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How To Climb Like A Pro

Photo by Simon Connellan on Unsplash

Always happy to share a little knowledge and experience, here's a little piece from British Triathlon Coach Nick T-K, the first member of the Okhane Coaching Team.

When the road kicks uphill, it goes without saying that the power you produce on your bike determines how fast you reach the top, but without good cycling technique you will struggle to climb efficiently. So here’s a few suggestions of what you should do ….

Before you hit the climb, try to anticipate which chainring you’ll need to be in. On rolling roads or short ramps, it can be more efficient to carry your momentum and attack the climb in your big ring. Be wary though of expending too much energy, especially if racing long course, and avoid chainring shifts under load as a dropped chain will cost you significant time.

On these ‘power climbs’, you’ll stand out of your saddle, but don’t waste energy by excessively throwing your bike from side to side and remember to keep you head up.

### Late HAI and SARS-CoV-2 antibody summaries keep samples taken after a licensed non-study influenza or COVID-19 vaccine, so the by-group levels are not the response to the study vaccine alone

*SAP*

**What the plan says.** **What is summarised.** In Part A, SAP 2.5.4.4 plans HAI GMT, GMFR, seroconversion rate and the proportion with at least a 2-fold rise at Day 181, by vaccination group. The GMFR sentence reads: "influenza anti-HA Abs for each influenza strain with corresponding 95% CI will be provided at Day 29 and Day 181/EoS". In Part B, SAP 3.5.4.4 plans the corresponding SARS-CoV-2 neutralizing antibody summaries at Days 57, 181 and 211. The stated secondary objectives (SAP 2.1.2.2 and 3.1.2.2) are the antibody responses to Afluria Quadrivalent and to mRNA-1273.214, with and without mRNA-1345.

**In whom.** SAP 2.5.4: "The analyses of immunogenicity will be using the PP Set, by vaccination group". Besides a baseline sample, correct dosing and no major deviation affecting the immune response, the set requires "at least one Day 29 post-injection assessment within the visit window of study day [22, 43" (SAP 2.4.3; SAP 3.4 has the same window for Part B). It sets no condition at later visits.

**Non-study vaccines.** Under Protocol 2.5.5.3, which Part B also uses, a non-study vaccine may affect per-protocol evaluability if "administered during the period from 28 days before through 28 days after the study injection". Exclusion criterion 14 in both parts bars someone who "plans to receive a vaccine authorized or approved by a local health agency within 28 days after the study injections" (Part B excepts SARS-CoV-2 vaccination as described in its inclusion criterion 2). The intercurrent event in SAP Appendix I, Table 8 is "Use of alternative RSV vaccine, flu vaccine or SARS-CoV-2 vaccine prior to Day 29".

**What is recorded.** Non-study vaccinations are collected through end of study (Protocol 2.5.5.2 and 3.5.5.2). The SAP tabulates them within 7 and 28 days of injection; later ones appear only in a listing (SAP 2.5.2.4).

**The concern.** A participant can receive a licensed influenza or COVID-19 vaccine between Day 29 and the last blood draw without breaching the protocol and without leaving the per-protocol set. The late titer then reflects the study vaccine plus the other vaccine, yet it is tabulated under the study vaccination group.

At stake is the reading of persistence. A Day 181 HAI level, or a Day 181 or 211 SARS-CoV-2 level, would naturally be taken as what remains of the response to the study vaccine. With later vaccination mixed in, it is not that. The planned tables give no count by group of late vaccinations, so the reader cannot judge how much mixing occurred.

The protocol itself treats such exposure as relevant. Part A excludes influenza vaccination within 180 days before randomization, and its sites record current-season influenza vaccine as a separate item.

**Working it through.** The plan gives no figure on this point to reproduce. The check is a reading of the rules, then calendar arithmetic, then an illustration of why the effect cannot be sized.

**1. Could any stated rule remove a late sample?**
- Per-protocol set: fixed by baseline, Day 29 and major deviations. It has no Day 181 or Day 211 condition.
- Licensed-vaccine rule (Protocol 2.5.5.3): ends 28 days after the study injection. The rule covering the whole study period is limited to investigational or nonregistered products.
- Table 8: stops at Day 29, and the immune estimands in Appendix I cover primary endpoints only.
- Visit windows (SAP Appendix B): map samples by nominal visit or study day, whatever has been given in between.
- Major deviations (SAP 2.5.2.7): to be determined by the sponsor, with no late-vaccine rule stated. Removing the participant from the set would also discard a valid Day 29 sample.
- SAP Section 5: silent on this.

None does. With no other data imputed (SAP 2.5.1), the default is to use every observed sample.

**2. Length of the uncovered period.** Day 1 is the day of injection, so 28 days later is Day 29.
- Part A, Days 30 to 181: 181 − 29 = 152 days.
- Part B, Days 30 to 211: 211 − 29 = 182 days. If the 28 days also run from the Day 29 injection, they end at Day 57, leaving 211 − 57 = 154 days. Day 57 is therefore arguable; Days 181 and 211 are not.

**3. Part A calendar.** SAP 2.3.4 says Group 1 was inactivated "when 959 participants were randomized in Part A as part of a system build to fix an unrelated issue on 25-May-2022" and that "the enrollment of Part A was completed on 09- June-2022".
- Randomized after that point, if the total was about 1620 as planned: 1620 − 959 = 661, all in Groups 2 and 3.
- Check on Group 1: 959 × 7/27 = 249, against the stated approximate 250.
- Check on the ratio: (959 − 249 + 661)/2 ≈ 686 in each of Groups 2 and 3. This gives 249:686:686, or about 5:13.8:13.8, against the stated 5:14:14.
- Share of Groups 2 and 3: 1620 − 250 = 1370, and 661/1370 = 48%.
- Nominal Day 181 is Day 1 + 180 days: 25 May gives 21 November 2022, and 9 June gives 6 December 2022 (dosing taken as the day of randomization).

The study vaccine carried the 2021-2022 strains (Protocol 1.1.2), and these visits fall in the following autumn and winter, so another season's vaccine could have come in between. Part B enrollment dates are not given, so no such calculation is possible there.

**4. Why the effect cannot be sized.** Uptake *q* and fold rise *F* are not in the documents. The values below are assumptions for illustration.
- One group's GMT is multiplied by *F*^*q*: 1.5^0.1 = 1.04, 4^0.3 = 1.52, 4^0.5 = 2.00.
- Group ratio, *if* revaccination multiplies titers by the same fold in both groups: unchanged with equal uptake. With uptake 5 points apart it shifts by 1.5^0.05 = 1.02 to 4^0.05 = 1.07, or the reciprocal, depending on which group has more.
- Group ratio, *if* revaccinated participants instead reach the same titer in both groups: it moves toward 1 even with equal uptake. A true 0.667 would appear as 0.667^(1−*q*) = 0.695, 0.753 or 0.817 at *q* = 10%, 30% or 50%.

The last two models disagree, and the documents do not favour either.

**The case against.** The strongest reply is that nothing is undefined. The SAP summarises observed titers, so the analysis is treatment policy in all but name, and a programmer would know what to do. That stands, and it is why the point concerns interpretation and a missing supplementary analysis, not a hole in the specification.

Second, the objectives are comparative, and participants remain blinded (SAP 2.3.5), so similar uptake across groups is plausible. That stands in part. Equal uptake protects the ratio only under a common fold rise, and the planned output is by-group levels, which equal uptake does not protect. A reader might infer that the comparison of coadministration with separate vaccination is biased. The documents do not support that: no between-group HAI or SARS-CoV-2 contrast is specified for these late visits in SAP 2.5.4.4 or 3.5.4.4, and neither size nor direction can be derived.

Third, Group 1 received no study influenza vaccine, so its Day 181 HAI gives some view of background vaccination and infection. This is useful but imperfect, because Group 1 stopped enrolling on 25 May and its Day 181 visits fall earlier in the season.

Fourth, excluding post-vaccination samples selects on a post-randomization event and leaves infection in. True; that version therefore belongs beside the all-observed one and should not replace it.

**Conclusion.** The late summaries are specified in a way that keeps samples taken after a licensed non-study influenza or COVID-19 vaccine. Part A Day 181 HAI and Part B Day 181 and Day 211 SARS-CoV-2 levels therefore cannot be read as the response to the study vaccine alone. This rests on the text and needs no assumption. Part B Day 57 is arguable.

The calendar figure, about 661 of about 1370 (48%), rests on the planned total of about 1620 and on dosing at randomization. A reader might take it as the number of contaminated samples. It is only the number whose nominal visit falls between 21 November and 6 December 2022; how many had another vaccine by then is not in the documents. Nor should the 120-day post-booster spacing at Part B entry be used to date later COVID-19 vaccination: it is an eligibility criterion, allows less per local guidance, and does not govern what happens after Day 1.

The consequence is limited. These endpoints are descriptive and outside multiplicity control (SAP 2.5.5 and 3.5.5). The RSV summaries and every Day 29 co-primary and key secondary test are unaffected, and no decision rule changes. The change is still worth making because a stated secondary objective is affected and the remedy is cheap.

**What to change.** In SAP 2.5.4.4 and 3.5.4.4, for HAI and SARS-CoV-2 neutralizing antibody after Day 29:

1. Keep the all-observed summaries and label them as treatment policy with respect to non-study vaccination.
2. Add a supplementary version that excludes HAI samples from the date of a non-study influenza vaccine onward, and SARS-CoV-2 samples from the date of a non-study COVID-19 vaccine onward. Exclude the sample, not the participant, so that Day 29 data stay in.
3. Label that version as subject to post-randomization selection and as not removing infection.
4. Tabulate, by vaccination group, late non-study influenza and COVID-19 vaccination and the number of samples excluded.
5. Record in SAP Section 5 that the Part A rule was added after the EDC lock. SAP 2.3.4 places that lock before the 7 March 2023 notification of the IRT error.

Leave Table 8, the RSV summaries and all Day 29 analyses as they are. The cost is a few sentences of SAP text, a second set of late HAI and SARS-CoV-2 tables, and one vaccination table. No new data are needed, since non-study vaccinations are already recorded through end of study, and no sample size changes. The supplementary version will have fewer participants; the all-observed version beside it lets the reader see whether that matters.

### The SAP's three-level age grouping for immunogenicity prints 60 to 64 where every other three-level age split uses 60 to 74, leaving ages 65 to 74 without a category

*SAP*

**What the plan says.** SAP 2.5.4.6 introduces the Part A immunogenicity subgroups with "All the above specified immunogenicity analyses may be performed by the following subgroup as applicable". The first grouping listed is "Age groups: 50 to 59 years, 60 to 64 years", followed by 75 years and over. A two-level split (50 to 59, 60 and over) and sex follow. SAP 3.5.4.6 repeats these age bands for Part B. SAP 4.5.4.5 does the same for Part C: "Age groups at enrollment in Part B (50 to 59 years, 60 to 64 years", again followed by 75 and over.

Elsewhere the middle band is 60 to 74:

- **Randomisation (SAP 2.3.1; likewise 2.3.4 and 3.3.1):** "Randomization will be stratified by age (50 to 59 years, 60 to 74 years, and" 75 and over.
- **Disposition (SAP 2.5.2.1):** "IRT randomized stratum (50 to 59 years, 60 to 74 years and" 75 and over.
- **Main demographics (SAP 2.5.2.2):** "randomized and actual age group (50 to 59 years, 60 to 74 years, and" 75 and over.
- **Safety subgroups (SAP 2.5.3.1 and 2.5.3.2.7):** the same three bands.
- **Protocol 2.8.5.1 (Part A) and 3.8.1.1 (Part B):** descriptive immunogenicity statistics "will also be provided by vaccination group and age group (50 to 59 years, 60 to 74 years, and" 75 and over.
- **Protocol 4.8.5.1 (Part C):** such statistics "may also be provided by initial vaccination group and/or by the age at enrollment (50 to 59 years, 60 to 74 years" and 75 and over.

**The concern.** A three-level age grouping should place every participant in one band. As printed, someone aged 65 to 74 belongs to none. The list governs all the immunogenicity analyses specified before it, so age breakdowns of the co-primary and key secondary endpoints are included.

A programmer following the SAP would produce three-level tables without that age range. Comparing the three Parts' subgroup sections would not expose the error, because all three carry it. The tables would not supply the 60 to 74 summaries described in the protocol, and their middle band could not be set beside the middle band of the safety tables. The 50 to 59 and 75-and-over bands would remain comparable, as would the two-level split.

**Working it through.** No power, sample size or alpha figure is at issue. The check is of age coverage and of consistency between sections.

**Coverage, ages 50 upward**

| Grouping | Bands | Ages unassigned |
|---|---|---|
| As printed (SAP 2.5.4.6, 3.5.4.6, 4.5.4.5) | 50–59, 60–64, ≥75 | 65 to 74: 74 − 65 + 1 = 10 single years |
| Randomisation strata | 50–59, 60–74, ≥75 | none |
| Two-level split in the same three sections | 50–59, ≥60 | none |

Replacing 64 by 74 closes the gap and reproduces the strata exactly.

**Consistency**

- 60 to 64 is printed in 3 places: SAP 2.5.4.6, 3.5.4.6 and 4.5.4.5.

On longer climbs, where the gradient allows, seated climbing is most efficient, although standing out of the saddle every 5 minutes or so can give your back and backside a bit of a break. You don’t need to be spinning crazy Chris Froome cadences but 80 RPM + is a good target for the majority of riders.

A smooth and even pedal stroke is also desirable for efficient climbing, spreading the load across a number of muscle groups rather than quad-dominant pedal mashing. The best way to develop ‘souplesse’ pedalling (a phrase used to describe a fluid pedalling style, that appears almost effortless – think Bradley Wiggins) is to use rollers in training and focus on producing an even whir from them. Changes in pitch or volume of the noise they’re producing equates to an uneven stroke.

You might be able to ride very gentle climbs on your aerobars but, as a rule of thumb, once your speed drops below 20 kmph, you’re better off sitting up and sacrificing the aero benefits for power production and comfort.

Your hands should be on your bullhorns or, if there’s room, either side of your stem. On a road bike, they should be on the hoods or the bar-tops. Whatever position, alway have in mind that an efficient climbing technique starts with a relaxed grip.

A relaxed grip means relaxed arms, relaxed shoulders and a relaxed upper body. A relaxed upper body is a still upper body and that equates to minimal wasted energy.


We’re all different and studies have shown that optimal cadence is hugely individual. Follow guidelines but don’t stress if spinning doesn’t feel right to you, some people are just grinders. Experiment in training, ride hills and find what works for you.

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